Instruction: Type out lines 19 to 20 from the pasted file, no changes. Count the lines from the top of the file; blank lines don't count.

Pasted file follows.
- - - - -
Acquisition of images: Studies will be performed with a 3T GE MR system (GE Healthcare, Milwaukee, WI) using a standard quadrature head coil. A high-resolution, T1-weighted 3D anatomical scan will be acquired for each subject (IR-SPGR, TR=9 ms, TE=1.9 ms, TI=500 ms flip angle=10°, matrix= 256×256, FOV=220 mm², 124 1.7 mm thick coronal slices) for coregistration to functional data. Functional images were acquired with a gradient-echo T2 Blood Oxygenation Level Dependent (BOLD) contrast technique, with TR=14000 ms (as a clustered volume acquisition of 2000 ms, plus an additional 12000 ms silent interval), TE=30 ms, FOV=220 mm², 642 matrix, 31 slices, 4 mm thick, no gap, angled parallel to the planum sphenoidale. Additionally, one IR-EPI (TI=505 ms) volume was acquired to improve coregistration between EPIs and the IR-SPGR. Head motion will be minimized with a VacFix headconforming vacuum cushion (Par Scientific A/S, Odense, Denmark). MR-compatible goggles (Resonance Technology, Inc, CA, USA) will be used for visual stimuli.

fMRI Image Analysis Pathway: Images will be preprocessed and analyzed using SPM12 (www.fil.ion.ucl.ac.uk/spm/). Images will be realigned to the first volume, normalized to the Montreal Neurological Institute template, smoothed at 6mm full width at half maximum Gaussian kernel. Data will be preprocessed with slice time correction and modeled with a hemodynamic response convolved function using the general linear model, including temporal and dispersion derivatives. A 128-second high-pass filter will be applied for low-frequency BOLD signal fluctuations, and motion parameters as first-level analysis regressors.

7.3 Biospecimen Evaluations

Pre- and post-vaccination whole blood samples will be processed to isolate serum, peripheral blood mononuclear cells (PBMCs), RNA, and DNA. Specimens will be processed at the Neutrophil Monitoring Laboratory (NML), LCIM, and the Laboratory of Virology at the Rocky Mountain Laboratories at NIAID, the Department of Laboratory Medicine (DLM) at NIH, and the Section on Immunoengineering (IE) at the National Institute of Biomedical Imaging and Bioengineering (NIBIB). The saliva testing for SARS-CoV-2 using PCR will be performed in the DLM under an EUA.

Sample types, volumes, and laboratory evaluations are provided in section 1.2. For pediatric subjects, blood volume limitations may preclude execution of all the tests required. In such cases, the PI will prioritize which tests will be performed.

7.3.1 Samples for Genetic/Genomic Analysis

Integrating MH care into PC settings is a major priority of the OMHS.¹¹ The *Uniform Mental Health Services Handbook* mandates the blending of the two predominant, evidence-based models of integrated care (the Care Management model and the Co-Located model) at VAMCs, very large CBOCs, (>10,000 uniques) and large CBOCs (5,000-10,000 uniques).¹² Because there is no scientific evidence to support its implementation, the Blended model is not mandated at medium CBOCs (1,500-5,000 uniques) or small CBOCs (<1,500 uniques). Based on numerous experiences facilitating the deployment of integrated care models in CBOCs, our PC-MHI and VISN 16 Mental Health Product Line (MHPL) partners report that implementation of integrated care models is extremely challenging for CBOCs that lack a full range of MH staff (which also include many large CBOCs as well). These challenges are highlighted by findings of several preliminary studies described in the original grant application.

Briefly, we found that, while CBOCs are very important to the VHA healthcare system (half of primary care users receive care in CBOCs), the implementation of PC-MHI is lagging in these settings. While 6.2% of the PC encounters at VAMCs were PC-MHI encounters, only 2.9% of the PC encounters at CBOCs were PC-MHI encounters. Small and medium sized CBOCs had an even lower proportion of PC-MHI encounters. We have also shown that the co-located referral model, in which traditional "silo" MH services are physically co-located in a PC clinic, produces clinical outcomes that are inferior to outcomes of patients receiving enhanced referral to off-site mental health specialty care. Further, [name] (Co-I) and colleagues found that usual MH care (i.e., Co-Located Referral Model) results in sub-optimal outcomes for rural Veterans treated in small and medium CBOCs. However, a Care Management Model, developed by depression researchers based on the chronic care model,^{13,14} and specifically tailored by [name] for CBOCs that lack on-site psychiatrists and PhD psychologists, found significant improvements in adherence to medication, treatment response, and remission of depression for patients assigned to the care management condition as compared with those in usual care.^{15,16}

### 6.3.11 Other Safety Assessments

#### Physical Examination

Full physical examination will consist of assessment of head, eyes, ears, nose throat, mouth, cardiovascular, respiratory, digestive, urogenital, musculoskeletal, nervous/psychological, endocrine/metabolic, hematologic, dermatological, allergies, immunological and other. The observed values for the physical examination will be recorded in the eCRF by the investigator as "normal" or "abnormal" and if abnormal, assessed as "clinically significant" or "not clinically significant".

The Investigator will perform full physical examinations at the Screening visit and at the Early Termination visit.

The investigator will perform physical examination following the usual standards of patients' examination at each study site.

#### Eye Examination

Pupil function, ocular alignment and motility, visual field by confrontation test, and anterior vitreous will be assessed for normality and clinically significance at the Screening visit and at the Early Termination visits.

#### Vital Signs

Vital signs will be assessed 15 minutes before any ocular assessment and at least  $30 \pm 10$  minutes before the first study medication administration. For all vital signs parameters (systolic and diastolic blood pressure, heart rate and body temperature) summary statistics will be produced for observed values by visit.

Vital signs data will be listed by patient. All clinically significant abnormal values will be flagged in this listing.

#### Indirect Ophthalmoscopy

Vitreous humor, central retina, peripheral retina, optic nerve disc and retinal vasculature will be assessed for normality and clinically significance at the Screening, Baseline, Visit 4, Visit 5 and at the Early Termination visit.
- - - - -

#### Indirect Ophthalmoscopy

Vitreous humor, central retina, peripheral retina, optic nerve disc and retinal vasculature will be assessed for normality and clinically significance at the Screening, Baseline, Visit 4, Visit 5 and at the Early Termination visit.